Workout Systems: Peripheral Heart Action Training

Workout Systems: Peripheral Heart Action Training

If achieving maximum muscle power or muscle mass is your goal, Peripheral Heart Action (PHA) training is not for you. There are much better programs available that will help you improve those physical qualities. PHA is, however, a proven workout system that has been used by the general fitness population to improve cardiovascular conditioning, increase strength and muscular endurance, and along with way help reduce bodyfat.

You need to go back to the 1940’s to find the roots of PHA training. It’s a resistance training system attributed to the late Arthur Steinhaus, Ph.D. Dr. Steinhaus was a respected professor at George Williams College who did a considerable amount of research on the physiology of exercise.

PHA training was popularized by Bob Gajda, Ph.D. Gajda won the FICH Mr. Universe title and in the 1966 AAU Mr. America competition defeated Sergio Oliva, a future 3-time winner of the IFBB Mr. Olympia title and one of only three bodybuilders to beat Arnold Schwarzenegger. Gajda earned a doctorate in Kinesiological Studies and with orthopedic surgeon Dr. Richard Dominguez wrote the popular general fitness-training book, “Total Body Training.”

In his own words, here is what Gajda said were the benefits of PHA training: “First, the PHA system of training allows for a greater work load. Second, it gives one a recuperative buffer in case of an injury; due to the implementation of the secondary heart action. Third, it builds stamina because of the continuous circulation of the blood. Fourth, it alleviates boredom by proving itself to be not only good for the sport of weightlifting but also of the secondary goal of total physical fitness.”

Before getting into the details of the program, consider that a common way to design a workout is to perform all the sets for one exercise before moving on to another, a method referred to as station training. The following is one simple example of how an upper body workout might be organized using station training, using two pressing exercises and two pulling exercises:

A. Pressing Exercise #1: Bench Press: 10 reps x 2 sets

B. Pulling Exercise #1: Seated Cable Row: 10 reps x 2 sets

C. Pressing Exercise #2: Triceps Pressdown: 10 reps x 2 sets

D. Pulling Exercise #2: Barbell Biceps Curl: 10 reps x 2 sets

Circuit training involves performing exercises in sequence so that two or more sets of an exercise are not performed in a row. Using the exercises in the previous example, here is the same workout performed in a circuit fashion.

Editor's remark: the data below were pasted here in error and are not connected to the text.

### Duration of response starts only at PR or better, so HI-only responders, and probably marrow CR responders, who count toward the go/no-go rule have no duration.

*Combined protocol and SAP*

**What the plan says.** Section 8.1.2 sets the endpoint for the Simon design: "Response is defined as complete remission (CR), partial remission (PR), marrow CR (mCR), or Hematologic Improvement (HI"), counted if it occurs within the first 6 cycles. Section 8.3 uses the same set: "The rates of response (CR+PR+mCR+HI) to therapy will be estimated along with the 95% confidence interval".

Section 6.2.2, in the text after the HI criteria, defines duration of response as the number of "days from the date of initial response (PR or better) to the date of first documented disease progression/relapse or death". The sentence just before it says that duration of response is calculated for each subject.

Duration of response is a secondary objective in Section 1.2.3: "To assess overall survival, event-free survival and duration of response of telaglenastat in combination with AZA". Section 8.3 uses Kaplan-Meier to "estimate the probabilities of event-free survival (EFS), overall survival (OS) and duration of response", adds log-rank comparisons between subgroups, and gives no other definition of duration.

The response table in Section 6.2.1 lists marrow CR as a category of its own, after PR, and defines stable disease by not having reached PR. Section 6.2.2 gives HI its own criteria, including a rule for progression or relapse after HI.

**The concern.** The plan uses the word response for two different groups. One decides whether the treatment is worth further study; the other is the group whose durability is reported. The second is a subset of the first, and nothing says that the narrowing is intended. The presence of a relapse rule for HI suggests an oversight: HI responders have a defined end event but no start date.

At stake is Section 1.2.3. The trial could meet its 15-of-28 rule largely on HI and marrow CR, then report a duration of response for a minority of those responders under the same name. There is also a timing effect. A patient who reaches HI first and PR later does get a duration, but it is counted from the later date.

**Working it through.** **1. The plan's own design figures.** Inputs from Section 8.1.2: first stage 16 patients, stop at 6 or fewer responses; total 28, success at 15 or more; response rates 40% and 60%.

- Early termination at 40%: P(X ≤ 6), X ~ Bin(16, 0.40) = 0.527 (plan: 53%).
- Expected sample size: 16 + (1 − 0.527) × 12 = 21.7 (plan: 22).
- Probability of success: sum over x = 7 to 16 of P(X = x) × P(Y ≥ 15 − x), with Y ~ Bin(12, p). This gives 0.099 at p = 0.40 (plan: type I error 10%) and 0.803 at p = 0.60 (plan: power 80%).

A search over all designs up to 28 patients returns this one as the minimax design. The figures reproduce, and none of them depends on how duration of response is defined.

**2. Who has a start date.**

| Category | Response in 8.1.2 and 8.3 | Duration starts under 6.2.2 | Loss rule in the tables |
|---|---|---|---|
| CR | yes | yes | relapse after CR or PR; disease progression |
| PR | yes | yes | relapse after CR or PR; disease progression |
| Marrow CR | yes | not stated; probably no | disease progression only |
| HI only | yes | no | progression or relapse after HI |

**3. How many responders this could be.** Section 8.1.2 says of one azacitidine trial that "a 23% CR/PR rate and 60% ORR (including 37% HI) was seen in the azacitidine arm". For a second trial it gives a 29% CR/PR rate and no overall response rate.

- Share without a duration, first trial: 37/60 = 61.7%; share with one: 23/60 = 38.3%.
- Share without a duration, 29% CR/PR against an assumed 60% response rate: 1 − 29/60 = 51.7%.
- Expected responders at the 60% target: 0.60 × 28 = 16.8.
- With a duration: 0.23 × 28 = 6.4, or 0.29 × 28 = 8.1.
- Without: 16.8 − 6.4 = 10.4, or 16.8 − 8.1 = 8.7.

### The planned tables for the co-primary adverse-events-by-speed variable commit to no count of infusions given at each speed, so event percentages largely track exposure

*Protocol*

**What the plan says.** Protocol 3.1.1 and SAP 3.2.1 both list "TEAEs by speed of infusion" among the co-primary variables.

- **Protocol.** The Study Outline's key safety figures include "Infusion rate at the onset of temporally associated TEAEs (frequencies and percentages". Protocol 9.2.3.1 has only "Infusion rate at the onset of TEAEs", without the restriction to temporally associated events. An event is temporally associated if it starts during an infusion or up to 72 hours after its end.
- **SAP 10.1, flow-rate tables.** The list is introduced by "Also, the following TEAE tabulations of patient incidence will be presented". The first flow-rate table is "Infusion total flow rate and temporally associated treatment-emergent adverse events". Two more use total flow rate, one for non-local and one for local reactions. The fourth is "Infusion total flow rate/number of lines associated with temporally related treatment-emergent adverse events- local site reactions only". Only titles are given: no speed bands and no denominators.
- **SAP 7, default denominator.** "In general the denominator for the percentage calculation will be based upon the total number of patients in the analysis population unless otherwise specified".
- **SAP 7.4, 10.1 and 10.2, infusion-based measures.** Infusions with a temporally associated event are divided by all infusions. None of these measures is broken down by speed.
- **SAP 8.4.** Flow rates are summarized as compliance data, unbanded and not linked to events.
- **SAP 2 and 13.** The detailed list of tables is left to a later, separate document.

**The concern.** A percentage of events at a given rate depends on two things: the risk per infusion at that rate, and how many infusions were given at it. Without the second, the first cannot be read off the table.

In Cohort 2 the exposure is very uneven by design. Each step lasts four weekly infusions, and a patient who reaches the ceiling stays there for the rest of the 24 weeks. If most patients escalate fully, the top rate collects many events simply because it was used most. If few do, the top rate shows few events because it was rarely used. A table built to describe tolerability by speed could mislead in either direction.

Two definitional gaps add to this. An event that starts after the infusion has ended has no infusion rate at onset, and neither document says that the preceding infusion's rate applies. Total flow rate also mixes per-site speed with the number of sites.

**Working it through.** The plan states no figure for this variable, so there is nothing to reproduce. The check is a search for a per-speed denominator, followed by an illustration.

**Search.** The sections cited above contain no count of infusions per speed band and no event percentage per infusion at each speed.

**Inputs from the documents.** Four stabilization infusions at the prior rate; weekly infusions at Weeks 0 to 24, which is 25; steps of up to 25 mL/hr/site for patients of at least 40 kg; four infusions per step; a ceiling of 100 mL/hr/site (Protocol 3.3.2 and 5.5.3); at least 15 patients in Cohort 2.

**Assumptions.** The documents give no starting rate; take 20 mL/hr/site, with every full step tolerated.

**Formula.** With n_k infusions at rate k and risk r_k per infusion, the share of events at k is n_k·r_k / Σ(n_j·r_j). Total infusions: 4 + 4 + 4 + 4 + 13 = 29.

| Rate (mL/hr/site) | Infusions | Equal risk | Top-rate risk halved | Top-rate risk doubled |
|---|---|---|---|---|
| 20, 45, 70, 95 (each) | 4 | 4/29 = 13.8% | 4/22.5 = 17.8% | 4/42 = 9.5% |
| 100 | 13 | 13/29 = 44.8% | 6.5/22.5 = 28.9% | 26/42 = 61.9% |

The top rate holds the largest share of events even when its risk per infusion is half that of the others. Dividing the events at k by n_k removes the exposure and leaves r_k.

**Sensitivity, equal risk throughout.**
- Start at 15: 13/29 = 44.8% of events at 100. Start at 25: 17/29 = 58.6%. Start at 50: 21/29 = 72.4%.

Circuit #1:
A. Bench Press: 10 reps x 1 set
B. Seated Cable Row: 10 reps x 1 set
C. Triceps Pressdown: 10 reps x 1 set
D. Barbell Biceps Curl: 10 reps x 1 set
Circuit #2
E. Bench Press: 10 reps x 1 set
F. Seated Cable Row: 10 reps x 1 set
G. Triceps Pressdown: 10 reps x 1 set
H. Barbell Biceps Curl: 10 reps x 1 set

In contrast to these two methods, Gajda’s PHA system has you perform several “sequences” of exercises that alternate between two upper body and two lower body exercises, followed by a core (abdominal) exercise. No rest is allowed between exercises. A single sequence might look like this:

A1. Military Press: 10 reps
A2. Deadlift: 10 reps
A3. Standing Dumbbell Curl: 10 reps
A4. Lunge: 10 reps
A5. Leg Raise: 10 reps

After you perform a sequence 3-4 times, you would move to another sequence. Usually 3-4 sequences are performed with minimal rest between sequences. Gajda recommends you monitor your heart rate during the workout and keep it at 80 percent of maximum.

In 2015 a research study was published on how PHA training compared to a high-intensity interval-training (HIIT) program. The PHA workout alternated between 3 upper and 3 lower body exercises, performed for 15 reps and 4 total circuits. After 12 weeks, the PHA program proved superior to HIIT in many areas, including systolic blood pressure and upper and lower body strength. The HIIT workout proved superior in increasing maximum aerobic capacity (V02 Max), 18.7 percent to 8 percent compared to the PHA workout.

A competitive weightlifting, Gajda also developed an advanced PHA program for that sport back when there were three lifts contested (Olympic press, snatch, and clean and jerk). One workout he used was performed on Monday, Wednesday and Friday; another on Tuesday and Thursday; and the three Olympic lifts were performed on Saturday. Here are the workouts performed during the weekdays:


Warm-up: Jog one mile


Back Squat, 10 sets of 5 reps (including warm-ups)

Reverse Curl, 10 x 5

Crunch Sit-up,10 x 15-40

Olympic Press, Motor Pathway, 10 x 3 (performed with light weights -- he used no more than 135 lbs.)

Snatch, 10 sets of 3 reps
Crunch Sit-up, 10 x 15-40
Neck Exercise With Head Strap, 10 x 10
Flexibility Exercise – light lateral flyes on bench, 15 reps
Jerks Off Rack, 10 sets of 3 reps
Front Pull With Expander, 10 x 10-15
Frog Kick – same as crunch sit-up

Clean, Motor Pathway, 10 x 3 (he used no more than 150 lbs.)


On Tuesdays and Fridays:


Warm-up: ¼ Mile Wind Sprints


Front Squat, 10 sets of 3 reps (including warm-ups)

Crunch Sit-up, 10 x 15-40

Good Morning, 10 x 10

Snatch, Motor Pathway, 10 x 3 (he used no more than 135 lbs.)


Power Clean, 10 sets of 3, all from below knees

Crunch Sit-up, 10 x 15-40

Wrist Roller, 10 x 3

Flexibility Exercise – light side lateral raise, 15 reps


Deadlift, Wide Grip, 10 sets of 3 reps

Jerk, Motor Pathway, 10 x 3, no more than 145 lbs.

Bench Press, 8 x 8

Flexibility – skip rope for speed, timing and flexibility

Many variations of PHA training have been developed and shared by fitness writers and Iron Game athletes since Gajda popularized it, giving it names such as “Death Circuits” and “The Pump System.” Whatever you call Peripheral Heart Action training, give it a shot and see if this workout gets your blood moving!



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